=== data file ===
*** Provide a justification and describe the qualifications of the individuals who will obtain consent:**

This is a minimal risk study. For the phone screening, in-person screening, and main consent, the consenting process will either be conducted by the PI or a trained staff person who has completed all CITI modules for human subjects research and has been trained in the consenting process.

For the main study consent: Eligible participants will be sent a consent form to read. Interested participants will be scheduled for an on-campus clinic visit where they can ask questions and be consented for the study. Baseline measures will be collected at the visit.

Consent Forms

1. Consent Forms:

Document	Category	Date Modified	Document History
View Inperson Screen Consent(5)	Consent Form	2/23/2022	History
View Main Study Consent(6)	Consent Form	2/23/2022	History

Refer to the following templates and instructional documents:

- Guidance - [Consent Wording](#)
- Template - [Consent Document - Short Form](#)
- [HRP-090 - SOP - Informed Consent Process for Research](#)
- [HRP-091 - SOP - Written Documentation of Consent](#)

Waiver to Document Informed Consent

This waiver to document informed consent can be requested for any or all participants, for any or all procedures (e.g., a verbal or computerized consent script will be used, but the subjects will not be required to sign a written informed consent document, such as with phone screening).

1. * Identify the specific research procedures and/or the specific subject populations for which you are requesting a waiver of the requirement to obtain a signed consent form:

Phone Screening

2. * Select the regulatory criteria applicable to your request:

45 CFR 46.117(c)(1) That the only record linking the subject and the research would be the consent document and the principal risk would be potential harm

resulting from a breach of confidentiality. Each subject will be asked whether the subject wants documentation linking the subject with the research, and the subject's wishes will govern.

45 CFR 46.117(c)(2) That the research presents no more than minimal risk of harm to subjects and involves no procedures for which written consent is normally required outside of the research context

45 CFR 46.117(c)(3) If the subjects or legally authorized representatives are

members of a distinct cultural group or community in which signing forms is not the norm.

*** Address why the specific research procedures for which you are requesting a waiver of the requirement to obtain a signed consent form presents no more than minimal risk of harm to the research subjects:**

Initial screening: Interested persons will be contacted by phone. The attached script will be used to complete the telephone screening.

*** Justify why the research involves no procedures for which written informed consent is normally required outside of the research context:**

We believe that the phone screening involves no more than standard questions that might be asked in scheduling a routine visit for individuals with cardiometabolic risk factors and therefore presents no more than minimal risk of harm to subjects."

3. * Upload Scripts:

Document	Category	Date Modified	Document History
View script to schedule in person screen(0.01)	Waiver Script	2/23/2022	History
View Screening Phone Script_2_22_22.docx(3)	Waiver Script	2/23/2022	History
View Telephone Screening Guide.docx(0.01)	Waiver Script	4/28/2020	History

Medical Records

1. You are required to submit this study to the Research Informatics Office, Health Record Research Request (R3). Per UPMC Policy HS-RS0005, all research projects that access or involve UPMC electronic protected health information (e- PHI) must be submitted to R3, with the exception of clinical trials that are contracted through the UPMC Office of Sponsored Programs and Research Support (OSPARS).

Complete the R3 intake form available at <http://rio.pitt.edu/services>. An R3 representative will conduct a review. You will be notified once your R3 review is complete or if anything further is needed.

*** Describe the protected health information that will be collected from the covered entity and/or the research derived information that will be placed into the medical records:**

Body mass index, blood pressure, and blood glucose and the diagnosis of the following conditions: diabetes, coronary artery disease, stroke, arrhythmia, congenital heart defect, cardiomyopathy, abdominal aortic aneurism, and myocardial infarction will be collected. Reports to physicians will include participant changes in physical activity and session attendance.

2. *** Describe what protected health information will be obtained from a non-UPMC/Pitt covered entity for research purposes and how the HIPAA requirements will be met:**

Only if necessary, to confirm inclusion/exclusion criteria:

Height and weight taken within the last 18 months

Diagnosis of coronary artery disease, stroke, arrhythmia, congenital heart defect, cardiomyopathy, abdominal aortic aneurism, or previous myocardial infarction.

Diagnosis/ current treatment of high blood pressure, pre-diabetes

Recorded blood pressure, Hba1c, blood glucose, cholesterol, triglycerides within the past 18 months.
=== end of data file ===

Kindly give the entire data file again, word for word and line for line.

*** Provide a justification and describe the qualifications of the individuals who will obtain consent:**

This is a minimal risk study. For the phone screening, in-person screening, and main consent, the consenting process will either be conducted by the PI or a trained staff person who has completed all CITI modules for human subjects research and has been trained in the consenting process.

For the main study consent: Eligible participants will be sent a consent form to read. Interested participants will be scheduled for an on-campus clinic visit where they can ask questions and be consented for the study. Baseline measures will be collected at the visit.

Consent Forms

1. Consent Forms:

Document	Category	Date Modified	Document History
View Inperson Screen Consent(5)	Consent Form	2/23/2022	History
View Main Study Consent(6)	Consent Form	2/23/2022	History

Refer to the following templates and instructional documents:

- Guidance - [Consent Wording](#)
- Template - [Consent Document - Short Form](#)
- [HRP-090 - SOP - Informed Consent Process for Research](#)
- [HRP-091 - SOP - Written Documentation of Consent](#)

Waiver to Document Informed Consent

This waiver to document informed consent can be requested for any or all participants, for any or all procedures (e.g., a verbal or computerized consent script will be used, but the subjects will not be required to sign a written informed consent document, such as with phone screening).

1. * Identify the specific research procedures and/or the specific subject populations for which you are requesting a waiver of the requirement to obtain a signed consent form:

Phone Screening

2. * Select the regulatory criteria applicable to your request:

45 CFR 46.117(c)(1) That the only record linking the subject and the research would be the consent document and the principal risk would be potential harm

resulting from a breach of confidentiality. Each subject will be asked whether the subject wants documentation linking the subject with the research, and the subject's wishes will govern.

45 CFR 46.117(c)(2) That the research presents no more than minimal risk of harm to subjects and involves no procedures for which written consent is normally required outside of the research context

45 CFR 46.117(c)(3) If the subjects or legally authorized representatives are

members of a distinct cultural group or community in which signing forms is not the norm.

*** Address why the specific research procedures for which you are requesting a waiver of the requirement to obtain a signed consent form presents no more than minimal risk of harm to the research subjects:**

Initial screening: Interested persons will be contacted by phone. The attached script will be used to complete the telephone screening.

*** Justify why the research involves no procedures for which written informed consent is normally required outside of the research context:**

We believe that the phone screening involves no more than standard questions that might be asked in scheduling a routine visit for individuals with cardiometabolic risk factors and therefore presents no more than minimal risk of harm to subjects."

3. * Upload Scripts:

Document	Category	Date Modified	Document History
View script to schedule in person screen(0.01)	Waiver Script	2/23/2022	History
View Screening Phone Script_2_22_22.docx(3)	Waiver Script	2/23/2022	History
View Telephone Screening Guide.docx(0.01)	Waiver Script	4/28/2020	History

Medical Records

1. You are required to submit this study to the Research Informatics Office, Health Record Research Request (R3). Per UPMC Policy HS-RS0005, all research projects that access or involve UPMC electronic protected health information (e- PHI) must be submitted to R3, with the exception of clinical trials that are contracted through the UPMC Office of Sponsored Programs and Research Support (OSPARS).

Complete the R3 intake form available at <http://rio.pitt.edu/services>. An R3 representative will conduct a review. You will be notified once your R3 review is complete or if anything further is needed.

*** Describe the protected health information that will be collected from the covered entity and/or the research derived information that will be placed into the medical records:**

Body mass index, blood pressure, and blood glucose and the diagnosis of the following conditions: diabetes, coronary artery disease, stroke, arrhythmia, congenital heart defect, cardiomyopathy, abdominal aortic aneurism, and myocardial infarction will be collected. Reports to physicians will include participant changes in physical activity and session attendance.

2. *** Describe what protected health information will be obtained from a non-UPMC/Pitt covered entity for research purposes and how the HIPAA requirements will be met:**

Only if necessary, to confirm inclusion/exclusion criteria:

Height and weight taken within the last 18 months

Diagnosis of coronary artery disease, stroke, arrhythmia, congenital heart defect, cardiomyopathy, abdominal aortic aneurism, or previous myocardial infarction.

Diagnosis/ current treatment of high blood pressure, pre-diabetes

Recorded blood pressure, Hba1c, blood glucose, cholesterol, triglycerides within the past 18 months.